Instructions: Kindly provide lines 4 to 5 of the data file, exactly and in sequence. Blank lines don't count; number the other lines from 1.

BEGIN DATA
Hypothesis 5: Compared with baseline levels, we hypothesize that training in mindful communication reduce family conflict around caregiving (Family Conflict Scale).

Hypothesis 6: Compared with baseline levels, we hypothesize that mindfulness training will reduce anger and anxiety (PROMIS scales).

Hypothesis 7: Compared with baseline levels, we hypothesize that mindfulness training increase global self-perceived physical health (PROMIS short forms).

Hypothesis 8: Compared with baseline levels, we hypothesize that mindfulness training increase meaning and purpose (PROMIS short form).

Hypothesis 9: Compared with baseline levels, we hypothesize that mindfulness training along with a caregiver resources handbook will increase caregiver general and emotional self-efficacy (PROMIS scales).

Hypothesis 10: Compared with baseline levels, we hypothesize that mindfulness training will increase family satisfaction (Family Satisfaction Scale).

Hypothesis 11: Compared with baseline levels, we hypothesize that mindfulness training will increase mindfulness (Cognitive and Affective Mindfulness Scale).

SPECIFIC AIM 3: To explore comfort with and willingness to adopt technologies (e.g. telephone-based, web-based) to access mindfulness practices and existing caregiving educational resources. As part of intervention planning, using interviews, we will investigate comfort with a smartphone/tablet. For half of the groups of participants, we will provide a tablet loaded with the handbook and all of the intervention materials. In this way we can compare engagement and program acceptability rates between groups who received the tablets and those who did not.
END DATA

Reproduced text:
Hypothesis 8: Compared with baseline levels, we hypothesize that mindfulness training increase meaning and purpose (PROMIS short form).

Hypothesis 9: Compared with baseline levels, we hypothesize that mindfulness training along with a caregiver resources handbook will increase caregiver general and emotional self-efficacy (PROMIS scales).